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Could Designing by Contract (DbC) be a way to program defensively?

Is one way of programming better in some cases than the other?

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Design by Contract and defensive programming are in some sense opposites of each other: in DbC, you define contracts between collaborators and you program under the assumption that the collaborators honor their contracts. In defensive programming, you program under the assumption that your collaborators violate their contracts.

A real square root routine written in DbC style would state in its contract that you aren't allowed to pass in a negative number and then simply assume that it can never encounter a negative number. A real square root routine written defensively would assume that it is passed a negative number and take appropriate precautions.

Note: it is of course possible that in DbC someone else will check the contract. In Eiffel, for example, the contract system would check for a negative number at runtime and throw an appropriate exception. In Spec#, the theorem prover would check for negative numbers at compile time and fail the build, if it can't prove that the routine will never get passed a negative number. The difference is that the programmer doesn't make this check.

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Could Designing by Contract (DbC) be a way to program defensively?

Yes.

"Defensive Programming" is often an excuse to waste time. It often wastes time checking for things that will cause ordinary exceptions. Instead of the exceptions, extra IF statements are written instead of exception-handling clauses.

Define the contract and be done with it.

When someone violates the contract, the program will -- in the normal course of events -- break and raise normal exceptions which can be normally handled.

"Defensive programming" and "Error prevention" can be shown to add errors (because the error prevention checks are themselves erroneous) rather than prevent errors.

Exception handling can silence, log and handle an exception far better than "Defensive Programming".

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Defensive programming is moe than just if statements. It includes code reviews, static analysis, security audits, secure coding guidelines, and more. In addition, the use of exceptions and exception handling (as opposed to simply letting the program crash and burn) is considered a defensive programming technique. –  Thomas Owens Dec 15 '11 at 16:05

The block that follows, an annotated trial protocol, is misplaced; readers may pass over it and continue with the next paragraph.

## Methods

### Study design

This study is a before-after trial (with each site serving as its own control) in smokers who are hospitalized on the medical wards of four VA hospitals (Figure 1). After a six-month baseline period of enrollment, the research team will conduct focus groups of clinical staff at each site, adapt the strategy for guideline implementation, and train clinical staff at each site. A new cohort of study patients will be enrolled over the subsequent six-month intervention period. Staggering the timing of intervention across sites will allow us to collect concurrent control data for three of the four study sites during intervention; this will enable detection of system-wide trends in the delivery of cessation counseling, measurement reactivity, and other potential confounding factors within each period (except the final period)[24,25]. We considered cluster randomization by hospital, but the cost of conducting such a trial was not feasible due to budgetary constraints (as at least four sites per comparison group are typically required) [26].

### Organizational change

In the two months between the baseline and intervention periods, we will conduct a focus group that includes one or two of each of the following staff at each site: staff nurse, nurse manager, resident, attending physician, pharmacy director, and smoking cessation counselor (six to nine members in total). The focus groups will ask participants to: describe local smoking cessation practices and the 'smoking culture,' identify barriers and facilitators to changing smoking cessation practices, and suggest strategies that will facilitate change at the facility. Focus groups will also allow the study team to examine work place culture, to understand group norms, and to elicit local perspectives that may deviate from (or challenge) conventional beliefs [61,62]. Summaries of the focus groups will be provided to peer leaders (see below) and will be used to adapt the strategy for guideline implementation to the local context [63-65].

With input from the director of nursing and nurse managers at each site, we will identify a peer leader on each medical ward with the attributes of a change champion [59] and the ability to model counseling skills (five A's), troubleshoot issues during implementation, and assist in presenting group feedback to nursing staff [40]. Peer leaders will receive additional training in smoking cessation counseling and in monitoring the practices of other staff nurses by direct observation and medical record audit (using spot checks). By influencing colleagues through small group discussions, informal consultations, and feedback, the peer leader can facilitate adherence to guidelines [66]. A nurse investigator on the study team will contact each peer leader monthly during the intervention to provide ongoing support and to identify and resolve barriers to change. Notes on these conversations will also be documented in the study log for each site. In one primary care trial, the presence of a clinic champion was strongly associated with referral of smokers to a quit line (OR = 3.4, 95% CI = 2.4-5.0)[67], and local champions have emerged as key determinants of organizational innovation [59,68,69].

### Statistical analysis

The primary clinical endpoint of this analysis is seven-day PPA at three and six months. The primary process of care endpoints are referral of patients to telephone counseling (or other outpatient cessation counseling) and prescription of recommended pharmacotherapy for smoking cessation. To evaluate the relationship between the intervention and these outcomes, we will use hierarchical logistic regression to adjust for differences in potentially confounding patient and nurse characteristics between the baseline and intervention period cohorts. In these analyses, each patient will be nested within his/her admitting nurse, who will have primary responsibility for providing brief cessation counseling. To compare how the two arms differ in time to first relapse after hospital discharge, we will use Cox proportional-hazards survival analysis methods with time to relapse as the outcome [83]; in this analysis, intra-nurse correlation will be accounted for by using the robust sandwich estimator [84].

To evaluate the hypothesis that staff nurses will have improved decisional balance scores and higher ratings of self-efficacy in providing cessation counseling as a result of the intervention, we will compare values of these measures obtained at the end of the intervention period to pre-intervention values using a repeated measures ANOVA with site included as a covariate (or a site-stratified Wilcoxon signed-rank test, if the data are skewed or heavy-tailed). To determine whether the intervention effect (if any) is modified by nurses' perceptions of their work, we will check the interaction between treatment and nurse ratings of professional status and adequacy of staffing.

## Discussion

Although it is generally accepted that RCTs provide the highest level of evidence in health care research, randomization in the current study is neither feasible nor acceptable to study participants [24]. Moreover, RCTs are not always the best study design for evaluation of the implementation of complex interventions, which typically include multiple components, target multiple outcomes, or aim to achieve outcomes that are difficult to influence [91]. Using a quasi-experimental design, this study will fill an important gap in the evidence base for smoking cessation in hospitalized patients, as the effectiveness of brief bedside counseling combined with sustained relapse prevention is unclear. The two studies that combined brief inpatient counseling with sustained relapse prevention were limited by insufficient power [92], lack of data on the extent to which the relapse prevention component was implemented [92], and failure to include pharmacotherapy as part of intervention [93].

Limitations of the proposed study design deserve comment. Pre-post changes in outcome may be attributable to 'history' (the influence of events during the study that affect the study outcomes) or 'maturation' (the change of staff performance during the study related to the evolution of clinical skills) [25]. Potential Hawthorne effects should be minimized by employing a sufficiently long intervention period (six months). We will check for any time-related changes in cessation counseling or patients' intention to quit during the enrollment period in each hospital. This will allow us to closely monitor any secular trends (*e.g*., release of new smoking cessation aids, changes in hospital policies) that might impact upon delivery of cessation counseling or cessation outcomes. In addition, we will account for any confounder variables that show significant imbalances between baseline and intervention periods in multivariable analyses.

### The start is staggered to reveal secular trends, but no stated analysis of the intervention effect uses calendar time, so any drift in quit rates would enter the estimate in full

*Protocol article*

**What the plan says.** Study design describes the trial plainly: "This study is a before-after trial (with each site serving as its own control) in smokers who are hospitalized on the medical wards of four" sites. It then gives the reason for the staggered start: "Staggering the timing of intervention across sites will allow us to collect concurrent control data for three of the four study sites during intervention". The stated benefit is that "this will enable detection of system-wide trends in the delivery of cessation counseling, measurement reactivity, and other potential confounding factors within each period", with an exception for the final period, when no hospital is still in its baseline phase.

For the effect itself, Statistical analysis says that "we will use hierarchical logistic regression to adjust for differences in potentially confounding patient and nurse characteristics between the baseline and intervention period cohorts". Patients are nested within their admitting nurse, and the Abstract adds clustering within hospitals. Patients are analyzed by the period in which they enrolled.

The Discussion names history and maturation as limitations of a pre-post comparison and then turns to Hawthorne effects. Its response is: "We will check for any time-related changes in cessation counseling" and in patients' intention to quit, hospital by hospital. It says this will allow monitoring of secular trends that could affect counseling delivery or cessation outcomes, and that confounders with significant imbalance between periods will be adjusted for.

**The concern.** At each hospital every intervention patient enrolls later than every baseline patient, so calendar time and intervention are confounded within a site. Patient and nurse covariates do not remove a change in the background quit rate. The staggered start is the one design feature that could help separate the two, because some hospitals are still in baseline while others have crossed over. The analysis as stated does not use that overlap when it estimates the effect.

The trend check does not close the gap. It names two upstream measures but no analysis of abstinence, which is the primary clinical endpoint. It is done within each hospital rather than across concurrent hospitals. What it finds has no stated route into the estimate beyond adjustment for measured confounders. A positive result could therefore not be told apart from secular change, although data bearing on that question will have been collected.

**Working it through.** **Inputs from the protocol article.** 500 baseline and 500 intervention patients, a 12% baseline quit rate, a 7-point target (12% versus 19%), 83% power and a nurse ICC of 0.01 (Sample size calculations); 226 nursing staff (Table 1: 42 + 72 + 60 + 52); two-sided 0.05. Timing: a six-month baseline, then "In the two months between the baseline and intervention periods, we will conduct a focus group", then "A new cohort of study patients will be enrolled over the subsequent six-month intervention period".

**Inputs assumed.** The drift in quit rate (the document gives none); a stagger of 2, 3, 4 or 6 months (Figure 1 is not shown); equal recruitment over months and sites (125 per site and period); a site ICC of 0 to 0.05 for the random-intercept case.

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@ThomasOwens: That sounds like "Good Software Development". I've only ever seen defensive programming used as an excuse to write lots of IF statements (or assertions) that fail before exceptions are normally raised. I wouldn't call your long list of really good ideas "Defensive Programming". I'd call your list of good ideas "Programming". That way we can separate time-wasting from all the smart things you list. –  S.Lott Dec 15 '11 at 16:08
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I prefer to call those "good ideas when writing code" myself, but when I was taught about defensive programming, I was taught that it referred to any and all techniques with the express purpose of ensuring the safety, security, and reliability of a system. Maybe that's an overly broad definition, or perhaps it's a wrong definition, but it is what I was taught. I have seen people call if statements and assertions "defensive programming", but based on the definition I was taught, I wouldn't call it such (except in cases where you don't necessarily have better options, like exceptions). –  Thomas Owens Dec 15 '11 at 16:11
    
@ThomasOwens: "Maybe that's an overly broad definition". Agree. It seems like a great checklist of good ideas. –  S.Lott Dec 15 '11 at 16:12
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